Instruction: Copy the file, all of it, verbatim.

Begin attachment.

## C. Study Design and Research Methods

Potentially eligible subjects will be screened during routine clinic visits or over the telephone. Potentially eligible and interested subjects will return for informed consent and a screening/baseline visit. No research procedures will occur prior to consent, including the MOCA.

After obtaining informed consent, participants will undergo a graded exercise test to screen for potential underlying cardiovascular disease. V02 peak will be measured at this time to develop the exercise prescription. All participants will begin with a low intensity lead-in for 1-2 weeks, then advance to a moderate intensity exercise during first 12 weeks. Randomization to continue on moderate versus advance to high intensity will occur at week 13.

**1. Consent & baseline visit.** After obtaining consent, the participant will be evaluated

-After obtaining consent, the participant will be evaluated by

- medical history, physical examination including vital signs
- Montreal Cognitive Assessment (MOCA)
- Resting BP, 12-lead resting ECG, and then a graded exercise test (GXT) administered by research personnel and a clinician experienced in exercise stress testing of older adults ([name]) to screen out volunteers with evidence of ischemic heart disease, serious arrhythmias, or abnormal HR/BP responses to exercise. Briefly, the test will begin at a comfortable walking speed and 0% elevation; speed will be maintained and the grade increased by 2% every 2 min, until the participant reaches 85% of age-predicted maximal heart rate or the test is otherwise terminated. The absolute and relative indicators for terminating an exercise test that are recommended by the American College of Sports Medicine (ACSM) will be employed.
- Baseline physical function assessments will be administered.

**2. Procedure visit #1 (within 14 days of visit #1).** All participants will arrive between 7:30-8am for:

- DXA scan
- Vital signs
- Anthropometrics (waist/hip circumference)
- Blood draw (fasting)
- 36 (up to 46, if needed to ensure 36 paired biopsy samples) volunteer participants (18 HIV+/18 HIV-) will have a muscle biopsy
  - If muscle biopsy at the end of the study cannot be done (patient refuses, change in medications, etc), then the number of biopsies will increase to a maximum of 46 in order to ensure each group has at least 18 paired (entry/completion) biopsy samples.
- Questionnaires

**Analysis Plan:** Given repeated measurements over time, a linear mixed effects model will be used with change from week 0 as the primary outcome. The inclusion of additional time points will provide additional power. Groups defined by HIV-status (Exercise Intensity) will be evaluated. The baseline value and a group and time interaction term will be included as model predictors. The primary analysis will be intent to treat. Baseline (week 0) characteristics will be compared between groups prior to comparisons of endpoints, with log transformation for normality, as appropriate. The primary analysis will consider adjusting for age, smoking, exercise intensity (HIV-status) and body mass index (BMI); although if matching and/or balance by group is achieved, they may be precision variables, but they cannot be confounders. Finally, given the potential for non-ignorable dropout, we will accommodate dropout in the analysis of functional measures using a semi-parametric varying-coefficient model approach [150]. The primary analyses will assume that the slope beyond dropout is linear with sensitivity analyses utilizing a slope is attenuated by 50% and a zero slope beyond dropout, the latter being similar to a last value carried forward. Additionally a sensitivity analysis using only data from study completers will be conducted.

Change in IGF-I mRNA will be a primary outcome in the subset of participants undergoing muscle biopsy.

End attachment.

## C. Study Design and Research Methods

Potentially eligible subjects will be screened during routine clinic visits or over the telephone. Potentially eligible and interested subjects will return for informed consent and a screening/baseline visit. No research procedures will occur prior to consent, including the MOCA.

After obtaining informed consent, participants will undergo a graded exercise test to screen for potential underlying cardiovascular disease. V02 peak will be measured at this time to develop the exercise prescription. All participants will begin with a low intensity lead-in for 1-2 weeks, then advance to a moderate intensity exercise during first 12 weeks. Randomization to continue on moderate versus advance to high intensity will occur at week 13.

**1. Consent & baseline visit.** After obtaining consent, the participant will be evaluated

-After obtaining consent, the participant will be evaluated by

- medical history, physical examination including vital signs
- Montreal Cognitive Assessment (MOCA)
- Resting BP, 12-lead resting ECG, and then a graded exercise test (GXT) administered by research personnel and a clinician experienced in exercise stress testing of older adults ([name]) to screen out volunteers with evidence of ischemic heart disease, serious arrhythmias, or abnormal HR/BP responses to exercise. Briefly, the test will begin at a comfortable walking speed and 0% elevation; speed will be maintained and the grade increased by 2% every 2 min, until the participant reaches 85% of age-predicted maximal heart rate or the test is otherwise terminated. The absolute and relative indicators for terminating an exercise test that are recommended by the American College of Sports Medicine (ACSM) will be employed.
- Baseline physical function assessments will be administered.

**2. Procedure visit #1 (within 14 days of visit #1).** All participants will arrive between 7:30-8am for:

- DXA scan
- Vital signs
- Anthropometrics (waist/hip circumference)
- Blood draw (fasting)
- 36 (up to 46, if needed to ensure 36 paired biopsy samples) volunteer participants (18 HIV+/18 HIV-) will have a muscle biopsy
  - If muscle biopsy at the end of the study cannot be done (patient refuses, change in medications, etc), then the number of biopsies will increase to a maximum of 46 in order to ensure each group has at least 18 paired (entry/completion) biopsy samples.
- Questionnaires

**Analysis Plan:** Given repeated measurements over time, a linear mixed effects model will be used with change from week 0 as the primary outcome. The inclusion of additional time points will provide additional power. Groups defined by HIV-status (Exercise Intensity) will be evaluated. The baseline value and a group and time interaction term will be included as model predictors. The primary analysis will be intent to treat. Baseline (week 0) characteristics will be compared between groups prior to comparisons of endpoints, with log transformation for normality, as appropriate. The primary analysis will consider adjusting for age, smoking, exercise intensity (HIV-status) and body mass index (BMI); although if matching and/or balance by group is achieved, they may be precision variables, but they cannot be confounders. Finally, given the potential for non-ignorable dropout, we will accommodate dropout in the analysis of functional measures using a semi-parametric varying-coefficient model approach [150]. The primary analyses will assume that the slope beyond dropout is linear with sensitivity analyses utilizing a slope is attenuated by 50% and a zero slope beyond dropout, the latter being similar to a last value carried forward. Additionally a sensitivity analysis using only data from study completers will be conducted.

Change in IGF-I mRNA will be a primary outcome in the subset of participants undergoing muscle biopsy.